Tunisia has suffered just as keenly from tourist apathy, but here it is more an issue of perception than reality. The sensationalist television coverage of the short-lived Jasmine revolution seemed to exaggerate the severity of the uprisings, which took place far from tourist areas. The country remains as safe and peaceful as it ever has been; yet visitor numbers have fallen by half in the year after the revolution. The new regime needs to play the public relations game – and fast – which is not easy when 50 per cent of your foreign exchange has been wiped out by the tourist decline.

Morocco, too, has seen a marked fall in visitors, though protests there against King Mohammed VI were comparatively limited. Jordan and Lebanon are also suffering a downturn in tourism as the architectural treasures of Petra and Baalbek remain unseasonably quiet.

In Kenya, it is terrorism and kidnappings that are keeping Britons away. At least six people were killed in Nairobi in a series of explosions last month, but it is a spate of recent tourist kidnappings near the Somali border that have preyed on holidaymakers’ worst fears. The Foreign Office warning against travel in this area has put a large number of resorts, including those in the popular Lamu Archipelago, out of reach of ordinary travellers, but the impact is being felt farther afield. According to Niel Alobaidi, commercial director for Hayes & Jarvis, one of Britain’s leading long-haul tour operators, bookings to Kenya are down by almost 60 per cent on last year.

“What has surprised us is that South Africa and Tanzania have also seen much reduced booking levels,” he said. “Previously these destinations have performed strongly whenever Kenya has suffered, but the current issues appear to be affecting demand all across eastern and southern Africa.”

The big winner seems to be Spain, with visitors up by eight per cent since the Arab Spring began. Portugal, France and Italy have also experienced rises, while Florida and Dubai are enjoying extra bookings as alternatives to Egypt and Tunisia for early-season sun.

Greece, however, is bracing itself for another summer of discontent. The wave of violent protests in Athens and Thessaloniki against the government’s austerity measures is deterring some holidaymakers from visiting even far-flung Greek islands. That wasn’t helped by William Hague’s warning earlier this month that British holidaymakers should register with authorities in Greece and prepare to evacuate if the crisis escalated.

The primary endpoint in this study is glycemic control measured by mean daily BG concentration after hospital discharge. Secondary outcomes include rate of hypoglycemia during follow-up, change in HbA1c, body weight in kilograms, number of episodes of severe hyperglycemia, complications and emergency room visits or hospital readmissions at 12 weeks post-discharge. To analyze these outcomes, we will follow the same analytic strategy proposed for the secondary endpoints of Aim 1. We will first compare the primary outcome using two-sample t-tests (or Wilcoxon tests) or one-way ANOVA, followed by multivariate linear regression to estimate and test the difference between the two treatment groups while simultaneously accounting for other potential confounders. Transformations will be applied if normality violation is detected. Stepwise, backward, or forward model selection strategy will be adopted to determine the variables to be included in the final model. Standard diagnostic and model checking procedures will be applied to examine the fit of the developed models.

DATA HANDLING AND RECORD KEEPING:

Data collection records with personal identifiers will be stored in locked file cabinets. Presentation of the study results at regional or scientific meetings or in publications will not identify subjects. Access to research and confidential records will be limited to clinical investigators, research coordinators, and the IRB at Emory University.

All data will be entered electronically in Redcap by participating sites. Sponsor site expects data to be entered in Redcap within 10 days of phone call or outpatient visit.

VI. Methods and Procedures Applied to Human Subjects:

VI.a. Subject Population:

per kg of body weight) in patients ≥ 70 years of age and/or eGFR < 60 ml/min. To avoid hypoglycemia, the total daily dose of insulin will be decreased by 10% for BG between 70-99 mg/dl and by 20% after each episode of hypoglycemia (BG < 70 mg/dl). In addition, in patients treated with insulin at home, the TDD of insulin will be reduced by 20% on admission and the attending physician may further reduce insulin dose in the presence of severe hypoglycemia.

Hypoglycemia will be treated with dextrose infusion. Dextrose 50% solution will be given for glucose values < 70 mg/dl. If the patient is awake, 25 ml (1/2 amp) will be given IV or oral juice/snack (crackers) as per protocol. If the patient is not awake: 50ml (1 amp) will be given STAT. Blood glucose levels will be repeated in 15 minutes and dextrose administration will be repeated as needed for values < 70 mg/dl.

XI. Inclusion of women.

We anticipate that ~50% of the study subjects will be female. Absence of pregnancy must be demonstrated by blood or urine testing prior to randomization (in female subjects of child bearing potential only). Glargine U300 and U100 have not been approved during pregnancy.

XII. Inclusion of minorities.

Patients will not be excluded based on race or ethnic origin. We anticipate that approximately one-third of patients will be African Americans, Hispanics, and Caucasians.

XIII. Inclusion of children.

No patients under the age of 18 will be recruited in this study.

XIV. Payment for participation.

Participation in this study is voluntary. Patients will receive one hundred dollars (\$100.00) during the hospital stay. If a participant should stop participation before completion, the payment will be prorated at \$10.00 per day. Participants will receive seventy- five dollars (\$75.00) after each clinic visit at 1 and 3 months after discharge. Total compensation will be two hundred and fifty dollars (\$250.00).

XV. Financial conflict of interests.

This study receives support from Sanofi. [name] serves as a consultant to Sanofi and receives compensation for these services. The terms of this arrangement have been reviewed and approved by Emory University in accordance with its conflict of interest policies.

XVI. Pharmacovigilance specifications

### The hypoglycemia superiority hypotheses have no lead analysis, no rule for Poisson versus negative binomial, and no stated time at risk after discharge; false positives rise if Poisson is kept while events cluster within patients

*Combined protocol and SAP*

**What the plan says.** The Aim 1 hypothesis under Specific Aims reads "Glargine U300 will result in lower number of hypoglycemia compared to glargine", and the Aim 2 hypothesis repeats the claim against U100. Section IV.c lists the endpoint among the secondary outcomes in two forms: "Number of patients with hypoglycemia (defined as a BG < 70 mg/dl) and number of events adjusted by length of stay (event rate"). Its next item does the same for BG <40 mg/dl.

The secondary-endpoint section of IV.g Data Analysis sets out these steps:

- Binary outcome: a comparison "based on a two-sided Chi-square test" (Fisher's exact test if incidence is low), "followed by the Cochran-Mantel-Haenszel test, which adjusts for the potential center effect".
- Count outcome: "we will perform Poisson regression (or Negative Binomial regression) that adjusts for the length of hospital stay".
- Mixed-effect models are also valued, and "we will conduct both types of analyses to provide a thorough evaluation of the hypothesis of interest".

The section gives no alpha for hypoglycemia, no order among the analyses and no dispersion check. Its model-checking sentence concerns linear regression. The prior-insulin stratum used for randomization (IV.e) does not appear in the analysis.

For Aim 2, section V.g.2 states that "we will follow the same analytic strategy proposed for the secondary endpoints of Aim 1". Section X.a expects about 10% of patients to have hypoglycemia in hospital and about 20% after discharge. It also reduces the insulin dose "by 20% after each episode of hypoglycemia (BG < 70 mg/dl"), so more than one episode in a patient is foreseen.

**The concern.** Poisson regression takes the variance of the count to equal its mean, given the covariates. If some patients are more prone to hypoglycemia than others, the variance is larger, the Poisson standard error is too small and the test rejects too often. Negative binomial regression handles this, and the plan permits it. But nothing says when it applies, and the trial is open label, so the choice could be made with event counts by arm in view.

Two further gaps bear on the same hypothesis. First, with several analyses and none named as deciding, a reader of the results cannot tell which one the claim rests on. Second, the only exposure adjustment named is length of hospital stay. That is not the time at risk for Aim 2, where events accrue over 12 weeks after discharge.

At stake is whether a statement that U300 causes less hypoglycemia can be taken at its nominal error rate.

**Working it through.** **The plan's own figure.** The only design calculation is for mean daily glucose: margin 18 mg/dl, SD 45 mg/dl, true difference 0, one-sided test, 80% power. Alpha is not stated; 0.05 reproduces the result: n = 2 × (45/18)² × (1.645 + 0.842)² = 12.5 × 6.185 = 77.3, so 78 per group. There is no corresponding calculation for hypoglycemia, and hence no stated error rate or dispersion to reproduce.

“To claim that Britons living in Greece or visiting on holiday are likely to need emergency evacuation is ridiculous,” said Derek Moore, chairman of the Association of Independent Tour Operators. “The riots in London, Manchester and Birmingham last summer were on a significantly bigger scale than anything in Greece – yet did the Home Secretary, Theresa May, advise people against visiting the Cotswolds or the Lake District?” The reality, however, is that bookings have slowed considerably – and the tourist board is desperately short of funding, just when promotion is vital to remind holidaymakers of Greece’s appeal.

It is not just the short-haul holiday map that is being redrawn. Japan continues to suffer from the fallout from the tsunami and subsequent Fukushima nuclear catastrophe. Even hotels in Niseko, the leading ski resort in the far north of Hokkaido, have struggled to fill their rooms despite one of the greatest seasons for snow in living memory.

Turmoil has also reached the sandy shores of the Maldives, where the country’s first democratically elected leader was overthrown earlier this month. The Foreign Office has removed its warning against travel to the capital, Malé, although it says that further demonstrations are “likely”, and human-rights groups continue to urge holidaymakers to avoid any resorts linked to those involved in the coup.

Read more

Wednesday, April 04, 2012

Goa tourism industry to offer cheaper off-season packages

Panaji: Planning a vacation in Goa during the monsoon season would be cheaper now, as the hotel industry is designing attractive packages following the concessions provided by the state government.The Manohar Parrikar-led BJP government has offered 50 per cent concession on the luxury tax to mid and upper segment hotels during the off season.

Reacting to the sops, the tourism and trade industry has said that the relaxation in the luxury tax will help them to mitigate the hike in the air fares which had made off season packages expensive.

Chief Minister Manohar Parrikar, who is also the state Finance Minister, has proposed in the budget that all hotels are granted 50 per cent concession of tax payable during the off season commencing from May 01, 2012 to September 30, 2012, subject to prompt payment of tax and filing of returns in time.

Travel and Tourism Association of Goa (TTAG), which has been lobbying for such concession, said the move will help in making monsoon package more attractive, as the skyrocketing air fares had forced the off-season packages to be expensive.

"The hoteliers will be able to pass the benefit of concession directly to the customers," TTAG spokesman Ralph D`Souza said.Unofficial estimates reveal that around 1,500 medium and big hotels will be benefited from the incentives, while smaller hotels are exempted from paying luxury tax.

Last year`s off-season was blessed with the long weekends, which saved the industry from facing losses, D`Souza said adding that the average occupancy was around 75 per cent during weekends and approximately 60 per cent during the week days.

Last year`s off-season was blessed with the long weekends, which saved the industry from facing losses, D`Souza said, adding that the average occupancy was around 75 per cent during weekends and approximately 60 per cent during the week days.

In its pre-budget memorandum submitted to Parrikar, the TTAG had urged for concessions to the industry.The Goa Chamber of Commerce and Industry (GCCI) has termed this reduction as a "smart move", which will keep economy vibrant even during the off-season.